The great blue heron (Ardea herodias) is one of America’s largest and most recognizable birds. They can be found patiently stalking their prey near shallow water environments pretty much all over the United States. One fascinating side of their biology is their lifespan and the factors that affect their longevity.
Great Blue Herons have been known to live as long as 24.5 years, but the average is far less. In fact, about 70 percent of great blue herons will perish within their first year after hatching. If they can make it to adulthood, they are likely to live about 5 years on average.
There are many factors that affect how long an individual is likely to survive. This article delves into this subject and discusses the life (and death) of one of America’s most impressive waterbirds.
Although great blue herons are capable of living long lives, their average lifespan is around 5 years
Birds are not the easiest animals to study when it comes to longevity. They are usually highly mobile, show little variation between other members of their species, and change little in appearance once they have their adult plumage.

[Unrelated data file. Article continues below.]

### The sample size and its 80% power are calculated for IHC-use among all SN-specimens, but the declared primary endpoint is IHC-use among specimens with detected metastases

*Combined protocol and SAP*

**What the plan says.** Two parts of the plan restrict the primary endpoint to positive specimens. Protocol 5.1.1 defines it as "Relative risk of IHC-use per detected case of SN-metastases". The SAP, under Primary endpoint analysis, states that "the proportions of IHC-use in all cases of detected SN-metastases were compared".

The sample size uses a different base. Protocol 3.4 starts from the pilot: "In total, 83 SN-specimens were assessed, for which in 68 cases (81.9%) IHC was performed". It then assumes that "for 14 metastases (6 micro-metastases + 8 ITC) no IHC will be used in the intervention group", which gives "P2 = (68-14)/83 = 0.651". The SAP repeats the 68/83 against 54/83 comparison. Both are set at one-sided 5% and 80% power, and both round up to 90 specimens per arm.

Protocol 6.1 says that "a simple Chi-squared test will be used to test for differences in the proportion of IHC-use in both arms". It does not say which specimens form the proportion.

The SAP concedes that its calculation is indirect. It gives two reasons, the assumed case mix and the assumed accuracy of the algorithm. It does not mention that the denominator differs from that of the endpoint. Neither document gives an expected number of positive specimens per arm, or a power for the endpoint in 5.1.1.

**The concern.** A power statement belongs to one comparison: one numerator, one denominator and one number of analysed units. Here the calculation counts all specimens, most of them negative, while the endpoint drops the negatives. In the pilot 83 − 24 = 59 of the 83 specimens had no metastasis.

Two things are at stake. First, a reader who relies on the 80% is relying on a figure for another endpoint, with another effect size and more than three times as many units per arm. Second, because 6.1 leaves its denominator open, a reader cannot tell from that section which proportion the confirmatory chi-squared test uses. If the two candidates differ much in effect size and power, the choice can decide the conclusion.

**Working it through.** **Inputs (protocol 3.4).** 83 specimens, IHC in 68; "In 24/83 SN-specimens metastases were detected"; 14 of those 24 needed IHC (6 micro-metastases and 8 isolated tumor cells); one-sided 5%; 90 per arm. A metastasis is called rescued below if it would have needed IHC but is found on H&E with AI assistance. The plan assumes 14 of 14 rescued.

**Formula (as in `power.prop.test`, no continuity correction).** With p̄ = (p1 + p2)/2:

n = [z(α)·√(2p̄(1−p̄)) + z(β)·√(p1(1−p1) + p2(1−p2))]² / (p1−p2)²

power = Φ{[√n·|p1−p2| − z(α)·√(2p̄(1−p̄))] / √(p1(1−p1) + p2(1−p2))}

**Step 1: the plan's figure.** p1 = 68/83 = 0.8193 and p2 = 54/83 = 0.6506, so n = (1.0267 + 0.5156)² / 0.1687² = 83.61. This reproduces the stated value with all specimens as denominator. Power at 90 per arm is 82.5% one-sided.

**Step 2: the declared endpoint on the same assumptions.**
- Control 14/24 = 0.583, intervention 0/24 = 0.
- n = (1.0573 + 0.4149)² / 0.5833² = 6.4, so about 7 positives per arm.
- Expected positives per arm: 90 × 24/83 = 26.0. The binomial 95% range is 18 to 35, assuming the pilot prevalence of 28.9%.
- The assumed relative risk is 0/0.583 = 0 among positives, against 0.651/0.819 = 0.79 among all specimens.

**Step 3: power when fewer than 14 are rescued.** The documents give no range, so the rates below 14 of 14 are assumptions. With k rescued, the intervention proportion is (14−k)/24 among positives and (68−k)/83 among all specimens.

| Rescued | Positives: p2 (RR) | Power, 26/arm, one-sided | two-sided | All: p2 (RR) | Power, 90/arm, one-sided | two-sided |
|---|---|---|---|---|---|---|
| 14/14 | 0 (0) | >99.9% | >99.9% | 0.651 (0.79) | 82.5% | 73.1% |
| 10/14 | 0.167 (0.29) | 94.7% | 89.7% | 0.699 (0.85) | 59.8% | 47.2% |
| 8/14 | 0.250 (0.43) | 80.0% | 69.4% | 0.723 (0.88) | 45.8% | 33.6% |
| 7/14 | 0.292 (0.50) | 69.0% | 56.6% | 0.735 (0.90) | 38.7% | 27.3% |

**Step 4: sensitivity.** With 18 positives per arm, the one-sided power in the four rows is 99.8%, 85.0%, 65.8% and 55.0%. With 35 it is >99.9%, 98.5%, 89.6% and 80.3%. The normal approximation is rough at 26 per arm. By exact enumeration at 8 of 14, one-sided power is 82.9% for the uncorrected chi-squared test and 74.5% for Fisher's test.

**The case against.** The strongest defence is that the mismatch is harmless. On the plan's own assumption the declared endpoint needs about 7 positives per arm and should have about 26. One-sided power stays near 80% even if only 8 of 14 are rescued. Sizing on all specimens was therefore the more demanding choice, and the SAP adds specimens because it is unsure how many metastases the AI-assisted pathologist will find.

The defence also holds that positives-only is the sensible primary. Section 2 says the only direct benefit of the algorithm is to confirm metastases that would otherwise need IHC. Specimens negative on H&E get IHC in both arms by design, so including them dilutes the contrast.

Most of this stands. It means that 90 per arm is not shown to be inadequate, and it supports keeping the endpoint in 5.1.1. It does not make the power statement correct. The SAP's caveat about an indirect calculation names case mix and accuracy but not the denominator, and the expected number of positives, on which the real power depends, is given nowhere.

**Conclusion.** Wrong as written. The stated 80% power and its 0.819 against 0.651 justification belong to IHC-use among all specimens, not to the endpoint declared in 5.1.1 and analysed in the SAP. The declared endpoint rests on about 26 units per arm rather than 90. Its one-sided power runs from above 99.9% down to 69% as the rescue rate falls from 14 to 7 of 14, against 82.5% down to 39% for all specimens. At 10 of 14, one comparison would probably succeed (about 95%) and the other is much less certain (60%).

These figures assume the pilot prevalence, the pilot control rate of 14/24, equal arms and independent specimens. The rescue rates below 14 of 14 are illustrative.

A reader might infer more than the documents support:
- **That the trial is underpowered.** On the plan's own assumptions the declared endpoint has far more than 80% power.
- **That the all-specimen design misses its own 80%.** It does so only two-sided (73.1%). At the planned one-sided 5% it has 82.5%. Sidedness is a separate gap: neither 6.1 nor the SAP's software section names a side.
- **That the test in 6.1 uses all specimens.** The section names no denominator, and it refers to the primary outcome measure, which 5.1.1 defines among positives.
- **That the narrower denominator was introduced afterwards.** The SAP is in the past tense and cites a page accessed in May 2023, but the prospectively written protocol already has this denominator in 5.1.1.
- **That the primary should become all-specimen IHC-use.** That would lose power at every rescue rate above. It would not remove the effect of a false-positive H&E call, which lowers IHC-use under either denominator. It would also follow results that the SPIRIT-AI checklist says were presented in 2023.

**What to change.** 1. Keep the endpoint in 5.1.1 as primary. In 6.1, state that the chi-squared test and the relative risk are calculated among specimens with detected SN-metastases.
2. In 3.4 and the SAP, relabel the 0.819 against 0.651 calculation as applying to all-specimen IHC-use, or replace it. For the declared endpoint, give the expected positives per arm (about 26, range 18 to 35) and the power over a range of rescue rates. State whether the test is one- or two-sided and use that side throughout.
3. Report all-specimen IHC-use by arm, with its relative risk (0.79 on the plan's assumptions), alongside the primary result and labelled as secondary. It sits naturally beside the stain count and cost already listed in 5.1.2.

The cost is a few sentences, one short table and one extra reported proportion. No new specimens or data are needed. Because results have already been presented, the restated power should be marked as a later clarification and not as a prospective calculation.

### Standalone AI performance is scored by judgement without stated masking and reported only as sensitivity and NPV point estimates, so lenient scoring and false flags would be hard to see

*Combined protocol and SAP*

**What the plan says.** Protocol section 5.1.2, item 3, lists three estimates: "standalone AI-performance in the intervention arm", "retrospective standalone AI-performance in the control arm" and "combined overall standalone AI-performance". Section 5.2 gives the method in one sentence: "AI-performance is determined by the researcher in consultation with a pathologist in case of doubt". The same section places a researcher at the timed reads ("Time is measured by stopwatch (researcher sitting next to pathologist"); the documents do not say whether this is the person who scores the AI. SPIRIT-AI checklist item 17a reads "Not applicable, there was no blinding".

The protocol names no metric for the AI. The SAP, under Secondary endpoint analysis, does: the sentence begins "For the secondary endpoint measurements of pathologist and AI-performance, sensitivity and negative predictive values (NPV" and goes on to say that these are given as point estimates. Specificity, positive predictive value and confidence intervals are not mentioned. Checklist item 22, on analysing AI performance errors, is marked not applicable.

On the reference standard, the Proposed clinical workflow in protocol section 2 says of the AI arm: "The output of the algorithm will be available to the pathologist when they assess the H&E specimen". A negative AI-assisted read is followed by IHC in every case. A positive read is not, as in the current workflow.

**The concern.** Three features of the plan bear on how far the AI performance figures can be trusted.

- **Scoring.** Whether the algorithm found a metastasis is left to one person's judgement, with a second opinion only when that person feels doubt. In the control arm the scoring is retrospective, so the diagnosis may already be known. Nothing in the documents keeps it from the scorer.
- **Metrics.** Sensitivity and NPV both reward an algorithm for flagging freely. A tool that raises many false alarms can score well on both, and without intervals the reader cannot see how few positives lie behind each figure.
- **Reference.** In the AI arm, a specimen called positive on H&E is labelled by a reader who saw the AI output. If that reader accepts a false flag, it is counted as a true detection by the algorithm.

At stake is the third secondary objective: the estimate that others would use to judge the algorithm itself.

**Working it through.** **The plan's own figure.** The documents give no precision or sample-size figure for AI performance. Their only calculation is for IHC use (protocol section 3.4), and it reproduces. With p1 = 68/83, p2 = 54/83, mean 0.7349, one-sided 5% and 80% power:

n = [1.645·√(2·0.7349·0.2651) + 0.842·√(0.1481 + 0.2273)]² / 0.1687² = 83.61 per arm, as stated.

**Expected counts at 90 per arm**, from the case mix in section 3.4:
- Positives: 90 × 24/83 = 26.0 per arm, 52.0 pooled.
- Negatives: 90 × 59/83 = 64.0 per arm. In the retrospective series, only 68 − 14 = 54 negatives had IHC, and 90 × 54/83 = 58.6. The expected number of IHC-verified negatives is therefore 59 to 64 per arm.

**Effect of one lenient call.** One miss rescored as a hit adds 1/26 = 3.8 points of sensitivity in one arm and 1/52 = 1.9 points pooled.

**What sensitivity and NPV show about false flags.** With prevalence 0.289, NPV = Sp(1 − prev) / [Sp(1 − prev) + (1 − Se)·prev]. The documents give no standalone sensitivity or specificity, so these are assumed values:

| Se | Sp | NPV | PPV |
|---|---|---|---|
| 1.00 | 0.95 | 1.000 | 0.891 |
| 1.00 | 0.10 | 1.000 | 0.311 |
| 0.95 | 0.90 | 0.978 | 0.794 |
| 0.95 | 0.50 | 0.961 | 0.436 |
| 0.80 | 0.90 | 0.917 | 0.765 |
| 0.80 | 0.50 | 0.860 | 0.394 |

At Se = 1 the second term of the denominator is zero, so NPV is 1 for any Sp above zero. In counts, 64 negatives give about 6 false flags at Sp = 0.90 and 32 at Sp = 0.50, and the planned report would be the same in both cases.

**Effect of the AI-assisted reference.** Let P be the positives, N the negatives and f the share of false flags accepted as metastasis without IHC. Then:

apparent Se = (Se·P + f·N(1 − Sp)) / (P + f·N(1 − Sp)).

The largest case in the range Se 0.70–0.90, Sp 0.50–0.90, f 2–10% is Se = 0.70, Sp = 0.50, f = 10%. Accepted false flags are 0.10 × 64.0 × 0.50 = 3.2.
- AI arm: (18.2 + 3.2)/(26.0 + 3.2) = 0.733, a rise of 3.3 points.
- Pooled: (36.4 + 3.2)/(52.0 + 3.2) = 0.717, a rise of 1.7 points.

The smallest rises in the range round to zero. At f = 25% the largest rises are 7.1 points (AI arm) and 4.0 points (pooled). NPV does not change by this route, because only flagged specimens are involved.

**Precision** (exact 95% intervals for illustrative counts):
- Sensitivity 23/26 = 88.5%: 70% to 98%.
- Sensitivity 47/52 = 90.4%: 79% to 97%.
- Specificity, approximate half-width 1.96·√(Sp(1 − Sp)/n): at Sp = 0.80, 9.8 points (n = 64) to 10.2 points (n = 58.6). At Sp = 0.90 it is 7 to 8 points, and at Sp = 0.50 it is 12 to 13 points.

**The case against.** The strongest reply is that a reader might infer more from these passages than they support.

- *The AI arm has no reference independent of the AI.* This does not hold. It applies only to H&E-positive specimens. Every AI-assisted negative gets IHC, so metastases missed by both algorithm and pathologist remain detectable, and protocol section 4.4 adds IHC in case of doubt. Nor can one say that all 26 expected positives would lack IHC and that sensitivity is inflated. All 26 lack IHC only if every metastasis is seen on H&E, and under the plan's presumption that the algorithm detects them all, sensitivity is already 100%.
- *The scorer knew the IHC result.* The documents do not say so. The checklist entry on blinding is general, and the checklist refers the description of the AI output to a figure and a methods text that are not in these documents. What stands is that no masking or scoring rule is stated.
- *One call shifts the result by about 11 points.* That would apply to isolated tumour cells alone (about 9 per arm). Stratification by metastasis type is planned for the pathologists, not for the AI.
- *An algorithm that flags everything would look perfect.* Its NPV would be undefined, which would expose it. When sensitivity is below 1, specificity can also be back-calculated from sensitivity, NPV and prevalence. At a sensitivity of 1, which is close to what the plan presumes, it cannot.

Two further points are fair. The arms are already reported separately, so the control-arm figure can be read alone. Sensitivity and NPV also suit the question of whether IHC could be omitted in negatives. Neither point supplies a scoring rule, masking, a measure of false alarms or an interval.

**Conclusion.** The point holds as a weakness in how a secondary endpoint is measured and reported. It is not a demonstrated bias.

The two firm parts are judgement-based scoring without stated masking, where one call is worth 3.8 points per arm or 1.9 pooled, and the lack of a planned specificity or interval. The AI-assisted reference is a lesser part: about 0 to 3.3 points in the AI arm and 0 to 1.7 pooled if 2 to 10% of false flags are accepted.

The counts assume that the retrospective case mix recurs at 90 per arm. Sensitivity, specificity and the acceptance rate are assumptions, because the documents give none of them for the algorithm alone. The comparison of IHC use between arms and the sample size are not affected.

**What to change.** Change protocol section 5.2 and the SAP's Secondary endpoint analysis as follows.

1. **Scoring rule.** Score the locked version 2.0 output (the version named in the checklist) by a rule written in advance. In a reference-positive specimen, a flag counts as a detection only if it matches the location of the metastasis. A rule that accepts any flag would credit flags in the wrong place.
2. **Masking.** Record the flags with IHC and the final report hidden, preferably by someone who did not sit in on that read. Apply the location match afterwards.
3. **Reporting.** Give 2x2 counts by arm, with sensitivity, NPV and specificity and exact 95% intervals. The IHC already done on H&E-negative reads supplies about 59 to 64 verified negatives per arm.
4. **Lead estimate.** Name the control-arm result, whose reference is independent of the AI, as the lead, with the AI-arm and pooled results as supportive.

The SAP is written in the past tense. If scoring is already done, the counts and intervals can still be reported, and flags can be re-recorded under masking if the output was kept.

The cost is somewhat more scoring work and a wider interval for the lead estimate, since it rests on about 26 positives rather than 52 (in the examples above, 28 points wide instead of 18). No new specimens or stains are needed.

Researchers typically band juveniles and then rely on recovering these bands from deceased birds to determine their age at death. In this way, scientists have determined that the maximum age of great blue herons is over two decades, although the vast majority of birds do not survive to adulthood. A study in Canada found the average age of breeding adults to be about five and a half years.
The oldest wild great blue heron was 24.5 years old. Very few of these large shorebirds will get anywhere near that age, however. Mortality is very high, particularly within the first two years of their life.
A study done on Great Blue Herons between 1916 and 1958 showed that 71% of the sample (349 birds) died within their first year after hatching. These results are very similar to a 1972 study that found a mortality rate of 69% in the first year. They also compare very closely to the findings of a similar study done on another large species, the gray heron.
The studies found that mortality rates decreased dramatically if the birds survived their first few years. In fact, the estimated life expectancy of birds that survived their second year was a further three years or so. Since great blue herons reach sexual maturity at an age of 22 months, it is fair to say that the average individual that reaches maturity has a total life expectancy of about five years.